The fall, while only six feet, felt like eternity. Shaking out my arms, I looked around to take in the beautiful landscape of the Cochise Mountains in southern Arizona. With a sea of knee high grass extending out to the horizon, the picturesque countryside is dotted with trees and an occasional cactus. Thanking the people who enabled this mountain range and valley to be protected, I looked up, took a deep breath, and started climbing.
Yelling take, I let out a huge sigh of relief, because I made it past the crux of the climb. Anyways, in this next section ahead of me I have to start climbing from this crummy side pull to another side pull, use that side pull to move my feet up and reach for a crimp. After two more crimps, that you have to hang on to by your fingertips, you move up to a sloper. From that sloper you have to lock off and and get ready to do a dead-point, a move that you ether make it or you fall, over to a ledge.
Last but not least is Cochise Stronghold, Arizona. Cochise Stronghold is an awesome place to climb because we could climb 10 feet from our camper, and there were lots of fun climbs, in which I did four difficult and exhilarating leads. The first day we led a 5.9 and Dad tried leading a 5.10d. Since he led the whole thing cleanly to the crux his arms were too pumped to finish it. Later on I tried climbing it and made it one more bolt up, but wasn't able to do the last hard and tricky moves. Then Dad zoomed up it and completed it! The next day we leap-frogged around, and had an awesome time doing lots of interesting and thrilling climbs. To top it off we woke up early the next morning, and did this fun climb in the brilliant morning light. It has been so much fun climbing and I can’t wait to get back on the wall.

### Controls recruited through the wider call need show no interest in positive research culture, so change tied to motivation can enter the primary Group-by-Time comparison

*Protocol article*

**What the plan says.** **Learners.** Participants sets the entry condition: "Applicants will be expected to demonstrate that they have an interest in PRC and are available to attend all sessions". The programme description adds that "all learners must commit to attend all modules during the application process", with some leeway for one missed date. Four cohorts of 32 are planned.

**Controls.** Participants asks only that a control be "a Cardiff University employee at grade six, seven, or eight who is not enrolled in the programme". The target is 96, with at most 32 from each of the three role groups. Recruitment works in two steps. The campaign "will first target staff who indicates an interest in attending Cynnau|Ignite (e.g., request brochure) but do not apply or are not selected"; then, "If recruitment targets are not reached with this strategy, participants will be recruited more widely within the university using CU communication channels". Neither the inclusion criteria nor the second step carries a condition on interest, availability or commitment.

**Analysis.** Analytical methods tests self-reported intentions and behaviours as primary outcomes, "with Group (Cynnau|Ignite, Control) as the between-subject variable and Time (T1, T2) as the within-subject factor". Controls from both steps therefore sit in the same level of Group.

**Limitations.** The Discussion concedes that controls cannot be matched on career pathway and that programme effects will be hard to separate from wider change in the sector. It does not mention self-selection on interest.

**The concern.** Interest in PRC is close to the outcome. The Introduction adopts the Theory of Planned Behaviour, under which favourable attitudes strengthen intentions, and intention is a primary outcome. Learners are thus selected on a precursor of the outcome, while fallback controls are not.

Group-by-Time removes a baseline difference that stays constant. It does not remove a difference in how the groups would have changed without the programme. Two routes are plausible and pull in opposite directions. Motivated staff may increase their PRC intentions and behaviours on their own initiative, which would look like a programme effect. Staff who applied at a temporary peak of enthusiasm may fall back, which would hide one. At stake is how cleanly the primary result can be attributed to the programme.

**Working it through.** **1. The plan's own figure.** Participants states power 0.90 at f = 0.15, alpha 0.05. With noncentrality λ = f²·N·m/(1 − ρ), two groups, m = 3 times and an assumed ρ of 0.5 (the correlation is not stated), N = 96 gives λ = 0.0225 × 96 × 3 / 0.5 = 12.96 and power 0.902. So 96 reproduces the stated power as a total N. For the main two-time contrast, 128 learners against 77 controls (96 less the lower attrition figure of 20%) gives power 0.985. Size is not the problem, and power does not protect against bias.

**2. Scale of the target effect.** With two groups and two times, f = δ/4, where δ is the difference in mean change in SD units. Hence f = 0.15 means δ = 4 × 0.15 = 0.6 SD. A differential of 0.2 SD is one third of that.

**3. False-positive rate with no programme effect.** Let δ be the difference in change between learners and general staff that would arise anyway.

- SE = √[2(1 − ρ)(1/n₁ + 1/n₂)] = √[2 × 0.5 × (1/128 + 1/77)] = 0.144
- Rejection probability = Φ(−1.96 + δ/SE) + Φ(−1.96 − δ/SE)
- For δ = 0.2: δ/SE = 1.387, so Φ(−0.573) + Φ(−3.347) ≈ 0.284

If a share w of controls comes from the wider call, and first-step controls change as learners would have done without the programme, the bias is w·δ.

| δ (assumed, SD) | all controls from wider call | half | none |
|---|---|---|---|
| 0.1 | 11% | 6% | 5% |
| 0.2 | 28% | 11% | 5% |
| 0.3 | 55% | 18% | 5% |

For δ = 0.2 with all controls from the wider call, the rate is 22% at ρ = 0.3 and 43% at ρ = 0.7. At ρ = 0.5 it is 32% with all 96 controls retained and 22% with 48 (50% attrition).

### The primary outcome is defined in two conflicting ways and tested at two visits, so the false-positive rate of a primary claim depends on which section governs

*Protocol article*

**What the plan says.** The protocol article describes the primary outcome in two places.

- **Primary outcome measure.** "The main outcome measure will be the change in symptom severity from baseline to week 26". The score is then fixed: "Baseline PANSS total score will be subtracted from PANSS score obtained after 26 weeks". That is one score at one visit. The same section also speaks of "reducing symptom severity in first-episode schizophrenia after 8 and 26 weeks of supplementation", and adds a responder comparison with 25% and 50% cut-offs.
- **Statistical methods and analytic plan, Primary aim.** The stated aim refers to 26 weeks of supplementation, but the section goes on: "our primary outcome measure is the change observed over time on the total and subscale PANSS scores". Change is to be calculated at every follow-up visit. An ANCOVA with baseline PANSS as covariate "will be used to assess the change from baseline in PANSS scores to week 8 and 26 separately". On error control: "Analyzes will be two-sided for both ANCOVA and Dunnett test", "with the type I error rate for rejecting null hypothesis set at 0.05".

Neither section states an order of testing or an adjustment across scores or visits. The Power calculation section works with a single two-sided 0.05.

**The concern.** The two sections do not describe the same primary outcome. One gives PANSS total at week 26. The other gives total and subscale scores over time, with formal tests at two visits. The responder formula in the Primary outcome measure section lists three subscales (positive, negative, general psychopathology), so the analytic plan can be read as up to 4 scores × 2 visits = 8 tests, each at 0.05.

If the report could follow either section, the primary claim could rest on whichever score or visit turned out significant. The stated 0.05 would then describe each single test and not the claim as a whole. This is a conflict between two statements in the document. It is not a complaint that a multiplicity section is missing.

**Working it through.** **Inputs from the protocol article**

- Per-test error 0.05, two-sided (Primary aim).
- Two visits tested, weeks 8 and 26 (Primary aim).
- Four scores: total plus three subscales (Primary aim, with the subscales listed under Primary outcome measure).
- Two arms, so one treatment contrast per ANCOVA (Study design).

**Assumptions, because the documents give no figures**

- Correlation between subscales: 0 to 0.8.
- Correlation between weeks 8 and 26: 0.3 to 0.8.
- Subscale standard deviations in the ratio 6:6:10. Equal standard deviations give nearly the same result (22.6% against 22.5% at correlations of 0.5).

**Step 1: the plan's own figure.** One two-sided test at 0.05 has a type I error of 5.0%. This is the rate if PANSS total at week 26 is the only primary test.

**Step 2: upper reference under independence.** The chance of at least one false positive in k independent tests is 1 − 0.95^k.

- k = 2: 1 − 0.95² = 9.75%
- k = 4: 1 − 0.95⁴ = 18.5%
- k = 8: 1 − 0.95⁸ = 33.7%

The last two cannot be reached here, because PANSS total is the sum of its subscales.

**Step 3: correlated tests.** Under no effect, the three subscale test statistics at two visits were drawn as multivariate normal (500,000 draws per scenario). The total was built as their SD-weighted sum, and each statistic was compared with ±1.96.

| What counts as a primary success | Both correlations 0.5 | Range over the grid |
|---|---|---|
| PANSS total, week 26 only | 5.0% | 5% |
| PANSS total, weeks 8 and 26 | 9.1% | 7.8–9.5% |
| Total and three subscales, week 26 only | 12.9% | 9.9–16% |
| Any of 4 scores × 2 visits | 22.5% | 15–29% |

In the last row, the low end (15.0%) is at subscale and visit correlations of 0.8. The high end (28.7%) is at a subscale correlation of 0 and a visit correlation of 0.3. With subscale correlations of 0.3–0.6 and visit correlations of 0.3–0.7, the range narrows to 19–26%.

El Capitan is one of the most amazing rock formations I have ever seen. A 3,500 foot tall piece of granite towering above the Yosemite valley floor; the first time I saw it I was speechless. A part of me wants to climb as I see climbers perched on a rock ledge 2,000 feet up it, but another part of me is way too scared. One morning we gave a ride to a couple of climbers in the bed of our pickup to their site, and one of the guys unfortunately put both of his gloves on the greasy 5th wheel hitch. Despite that, they were nice to us and let us follow them to the base of El Cap, which was all the more massive when looking up at. Even right now, as I am thinking about it, I cannot believe that such a magnificent thing exists.
By far one of my favorite parts of the trip to Yosemite was a long yet rewarding 9.6 mile round trip hike up to Glacier Point. We had an amazing view of at El Capitan where we stopped for lunch and spent a good half hour chilling and found the time to draw a picture of El Cap. When we were getting nearer to the top we saw two rocks perched on the edge like diving boards that people “base jump” off of, which is literally jumping off of a huge cliff with parachutes on their back. When we got to the top of the hike there was an amazing view of Half Dome at a priceless angle, I was so glad we did the hike.